Earth & Space
Honeydew: the sweet that can become toxic
Neonicotinoids kill beneficial insects when they feed on honeydew. Honeydew is the excretion product of phloem-feeding hemipteran insects such as aphids, mealybugs, whiteflies, or psyllids. This route of exposure is likely to affect a much wider range of beneficial insects and crops than contaminated nectar and should be included in future environmental risk assessments of neonicotinoids.
Recent studies have demonstrated that insect populations are in decline. These declines represent serious concern because of the valuable ecosystem services provided by beneficial insects, such as pollination, biological control, nutrient cycling, and providing food sources to higher trophic levels in the food web. One of the leading causes of this decline is the overuse of pesticides in agriculture. In particular, neonicotinoids are widely used in many important crops. Their use is questioned because of their high toxicity on beneficial insects, especially pollinators and biological control agents of insect pests. One of the best-known routes of neonicotinoid exposure is contaminated nectar and pollen. Neonicotinoids are systemic insecticides that translocate to nectar and pollen. Many beneficial insects feed on these carbohydrate sources and, therefore, are exposed to neonicotinoids. However, modern agriculture is mainly based on vast monocultures. There, nectar is scarce for beneficial insects for several reasons. The flowering period is brief. Some crops such as leafy green vegetables, artichokes, carrots, leeks, onions, etc. are harvested before the flowering period. Absence of alternative habitats. Few crops have extrafloral nectaries. In these agroecosystems, honeydew represents the most abundant and accessible source of carbohydrates for beneficial insects, including bees, ants, parasitic wasps, and predators. Honeydew is the sugar-rich excretion of phloem-feeding insects such as aphids, whiteflies, mealybugs, coccids, and psyllids that feed on crops, weeds, and surrounding vegetation. Most of the major crops on Earth (cereals, soybean, cotton, citrus, apples, potatoes, etc.) are hosts to these phloem-feeding insects. They excrete honeydew to the ecosystem while they are feeding on plants treated with neonicotinoids. This pathway of insecticide exposure, however, had not been explored. We tested this potential route of exposure to neonicotinoids in collaboration with an international multidisciplinary group of researchers. The team included ecologists and chemists specialized in insecticides.
To prove this hypothesis, we studied the hoverfly Sphaerophoria rueppellii and the parasitic wasp Anagyrus pseudococci. They were fed ad libitum with honeydew excreted by the mealybug Planococcus citri settled on citrus trees. Infested trees were treated with the neonicotinoids thiamethoxam and imidacloprid under two potential scenarios. To test the most common mode of application, insecticides were applied via the soil at the recommended concentrations. In a second scenario, we applied insecticides as a foliar spray at 50% of the recommended concentrations. We did this to test the effects when low doses of neonicotinoids reach honeydew producers. This second scenario was set up to represent exposure through 1) insecticide drift to untreated plots, 2) partial exposure to insecticide when a spray does not reach all parts of the plant due to incorrect insecticide application or unfavorable climatic conditions, or 3) when neonicotinoids remain in the plant for long periods at lower concentrations (keep in mind that neonicotinoids can remain in the plant for months!).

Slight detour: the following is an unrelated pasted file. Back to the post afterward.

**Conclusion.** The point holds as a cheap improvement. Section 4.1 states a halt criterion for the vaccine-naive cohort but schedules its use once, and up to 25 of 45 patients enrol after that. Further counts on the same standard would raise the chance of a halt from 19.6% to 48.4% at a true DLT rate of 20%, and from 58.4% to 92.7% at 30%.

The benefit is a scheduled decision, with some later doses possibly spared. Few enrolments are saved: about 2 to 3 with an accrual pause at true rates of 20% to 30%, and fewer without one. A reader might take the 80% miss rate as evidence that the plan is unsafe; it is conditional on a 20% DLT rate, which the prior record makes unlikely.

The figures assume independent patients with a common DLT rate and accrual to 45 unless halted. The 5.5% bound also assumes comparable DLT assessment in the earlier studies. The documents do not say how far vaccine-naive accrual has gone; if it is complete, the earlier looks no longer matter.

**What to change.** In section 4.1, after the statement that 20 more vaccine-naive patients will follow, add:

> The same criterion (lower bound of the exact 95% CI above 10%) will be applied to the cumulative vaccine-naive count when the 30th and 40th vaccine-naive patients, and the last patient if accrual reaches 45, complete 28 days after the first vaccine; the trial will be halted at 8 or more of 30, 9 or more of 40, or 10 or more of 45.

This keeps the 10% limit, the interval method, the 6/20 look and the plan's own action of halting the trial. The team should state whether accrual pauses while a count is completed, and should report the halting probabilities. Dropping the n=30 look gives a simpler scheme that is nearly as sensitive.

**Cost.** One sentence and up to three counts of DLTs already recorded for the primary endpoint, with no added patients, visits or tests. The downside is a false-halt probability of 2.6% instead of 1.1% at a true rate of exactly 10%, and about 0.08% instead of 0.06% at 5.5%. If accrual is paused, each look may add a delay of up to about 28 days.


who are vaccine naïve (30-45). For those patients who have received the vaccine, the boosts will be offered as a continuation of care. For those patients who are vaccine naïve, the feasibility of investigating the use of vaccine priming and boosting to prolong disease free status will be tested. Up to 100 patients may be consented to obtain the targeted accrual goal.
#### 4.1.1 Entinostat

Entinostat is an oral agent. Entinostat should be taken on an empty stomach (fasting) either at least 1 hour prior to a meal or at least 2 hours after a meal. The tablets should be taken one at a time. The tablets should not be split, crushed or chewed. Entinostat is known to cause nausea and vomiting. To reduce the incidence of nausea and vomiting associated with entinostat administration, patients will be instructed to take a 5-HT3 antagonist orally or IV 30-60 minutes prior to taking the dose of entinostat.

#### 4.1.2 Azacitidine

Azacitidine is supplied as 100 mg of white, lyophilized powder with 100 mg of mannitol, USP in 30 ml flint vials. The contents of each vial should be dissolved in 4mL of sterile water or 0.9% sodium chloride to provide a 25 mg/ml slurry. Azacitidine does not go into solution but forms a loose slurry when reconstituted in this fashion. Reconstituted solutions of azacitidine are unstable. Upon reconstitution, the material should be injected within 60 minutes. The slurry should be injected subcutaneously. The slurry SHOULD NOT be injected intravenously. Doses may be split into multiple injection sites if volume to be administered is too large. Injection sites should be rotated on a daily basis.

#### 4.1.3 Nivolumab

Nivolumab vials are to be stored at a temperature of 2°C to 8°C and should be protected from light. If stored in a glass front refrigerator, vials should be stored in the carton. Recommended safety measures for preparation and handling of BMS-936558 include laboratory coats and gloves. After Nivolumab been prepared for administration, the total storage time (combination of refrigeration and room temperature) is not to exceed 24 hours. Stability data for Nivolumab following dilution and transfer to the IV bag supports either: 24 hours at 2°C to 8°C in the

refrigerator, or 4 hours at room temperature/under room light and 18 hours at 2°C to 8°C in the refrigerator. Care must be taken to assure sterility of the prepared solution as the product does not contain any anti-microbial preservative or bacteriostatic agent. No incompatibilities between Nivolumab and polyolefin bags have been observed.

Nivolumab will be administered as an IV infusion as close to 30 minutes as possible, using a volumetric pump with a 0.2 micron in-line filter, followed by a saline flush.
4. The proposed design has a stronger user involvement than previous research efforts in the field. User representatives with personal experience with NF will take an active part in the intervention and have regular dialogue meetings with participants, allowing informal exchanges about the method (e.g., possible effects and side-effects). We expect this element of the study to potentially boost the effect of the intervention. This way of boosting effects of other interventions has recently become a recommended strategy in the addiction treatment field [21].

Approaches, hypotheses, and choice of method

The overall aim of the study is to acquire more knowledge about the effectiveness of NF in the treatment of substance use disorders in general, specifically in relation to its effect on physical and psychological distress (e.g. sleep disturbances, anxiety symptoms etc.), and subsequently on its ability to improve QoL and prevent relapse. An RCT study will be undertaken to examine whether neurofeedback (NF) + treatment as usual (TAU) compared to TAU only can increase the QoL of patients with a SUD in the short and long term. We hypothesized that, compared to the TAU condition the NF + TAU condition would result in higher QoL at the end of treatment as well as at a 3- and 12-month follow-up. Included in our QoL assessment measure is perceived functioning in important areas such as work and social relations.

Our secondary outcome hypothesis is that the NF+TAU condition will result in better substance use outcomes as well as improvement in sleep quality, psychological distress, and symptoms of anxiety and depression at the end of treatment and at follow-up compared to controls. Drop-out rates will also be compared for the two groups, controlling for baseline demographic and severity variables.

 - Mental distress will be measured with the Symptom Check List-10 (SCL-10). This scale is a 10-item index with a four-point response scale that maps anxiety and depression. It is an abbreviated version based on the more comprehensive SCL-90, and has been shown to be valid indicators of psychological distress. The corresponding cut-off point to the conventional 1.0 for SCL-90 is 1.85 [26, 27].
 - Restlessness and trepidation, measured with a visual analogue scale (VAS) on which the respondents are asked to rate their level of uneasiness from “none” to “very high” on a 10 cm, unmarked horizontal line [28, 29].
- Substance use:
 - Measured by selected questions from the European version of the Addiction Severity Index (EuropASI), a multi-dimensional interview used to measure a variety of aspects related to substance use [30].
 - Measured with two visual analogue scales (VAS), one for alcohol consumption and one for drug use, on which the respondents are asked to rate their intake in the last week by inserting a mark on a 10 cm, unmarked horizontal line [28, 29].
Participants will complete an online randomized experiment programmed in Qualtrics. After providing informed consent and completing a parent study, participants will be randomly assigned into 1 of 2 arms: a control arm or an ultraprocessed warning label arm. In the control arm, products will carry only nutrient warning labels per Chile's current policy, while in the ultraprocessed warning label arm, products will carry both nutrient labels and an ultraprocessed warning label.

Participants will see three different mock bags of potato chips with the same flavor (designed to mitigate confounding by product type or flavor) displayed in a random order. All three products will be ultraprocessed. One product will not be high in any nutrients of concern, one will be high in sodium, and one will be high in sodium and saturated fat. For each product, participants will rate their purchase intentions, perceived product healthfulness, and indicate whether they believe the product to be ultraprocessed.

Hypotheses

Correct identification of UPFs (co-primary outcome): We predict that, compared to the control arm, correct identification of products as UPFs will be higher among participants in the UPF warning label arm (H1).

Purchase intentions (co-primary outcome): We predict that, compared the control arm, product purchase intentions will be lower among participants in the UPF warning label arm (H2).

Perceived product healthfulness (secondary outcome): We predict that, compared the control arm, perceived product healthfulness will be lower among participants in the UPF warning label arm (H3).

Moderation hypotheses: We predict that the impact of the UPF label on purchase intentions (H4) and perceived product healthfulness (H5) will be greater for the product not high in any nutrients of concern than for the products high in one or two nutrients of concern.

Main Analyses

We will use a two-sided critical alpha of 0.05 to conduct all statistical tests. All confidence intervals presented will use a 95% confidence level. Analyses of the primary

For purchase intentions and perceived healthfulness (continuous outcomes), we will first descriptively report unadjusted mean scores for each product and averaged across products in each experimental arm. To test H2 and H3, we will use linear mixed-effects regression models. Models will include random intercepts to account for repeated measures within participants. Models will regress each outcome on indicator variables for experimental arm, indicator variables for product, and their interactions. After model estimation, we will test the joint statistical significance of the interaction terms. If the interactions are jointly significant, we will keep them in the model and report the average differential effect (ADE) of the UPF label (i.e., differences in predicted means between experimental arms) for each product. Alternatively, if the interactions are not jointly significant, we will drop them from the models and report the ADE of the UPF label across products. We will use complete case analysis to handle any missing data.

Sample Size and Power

All of the hoverflies that fed on honeydew from trees sprayed with thiamethoxam died within three days, while just 10% of the control group died. In the soil-treated trees, nearly 70% of the hoverflies died from the same chemical, compared with about 14% in the control group. A similar result, although with lower toxicity, was obtained for the parasitic wasps. In this case, more than half of the wasps died after feeding on honeydew from the soil-treated and sprayed trees with thiamethoxam. In contrast, less than 20% died in the controls. Thiamethoxam resulted in higher toxicity than imidacloprid. This was likely because thiamethoxam is a phloem-transported insecticide, and imidacloprid is translocated mostly via xylem. Therefore, phloem feeders such as P. citri are more likely to excrete thiamethoxam in their honeydew.
The wide use of neonicotinoid insecticides in all crops and the ubiquitous presence of honeydew in these crops suggest that contaminated honeydew might be a serious threaten for beneficial insects. In fact, recent studies have detected neonicotinoids in 93% of organic soils and crops that had not been treated with neonicotinoids for the last ten years. Therefore, honeydew could be the agriculture's poison apple for beneficial insects (or a sweet that can become highly toxic to beneficial insects). For these reasons, we call for a reduction in the overuse of neonicotinoids to revert damaging effects on the biodiversity and the ecosystem services provided by beneficial insects.
Original Article:Calvo-Agudo M, González-Cabrera J, Picó Y et al. Neonicotinoids in excretion product of phloem-feeding insects kill beneficial insects. Proceedings of the National Academy of Sciences. 2019;116(34):16817-16822.
Next read: The Poisoned Oasis: Neonicotinoid Spillover Harms Bees Near Corn by Nadia Tsvetkov , Amro Zayed
Massimo Caine , Founder and Director
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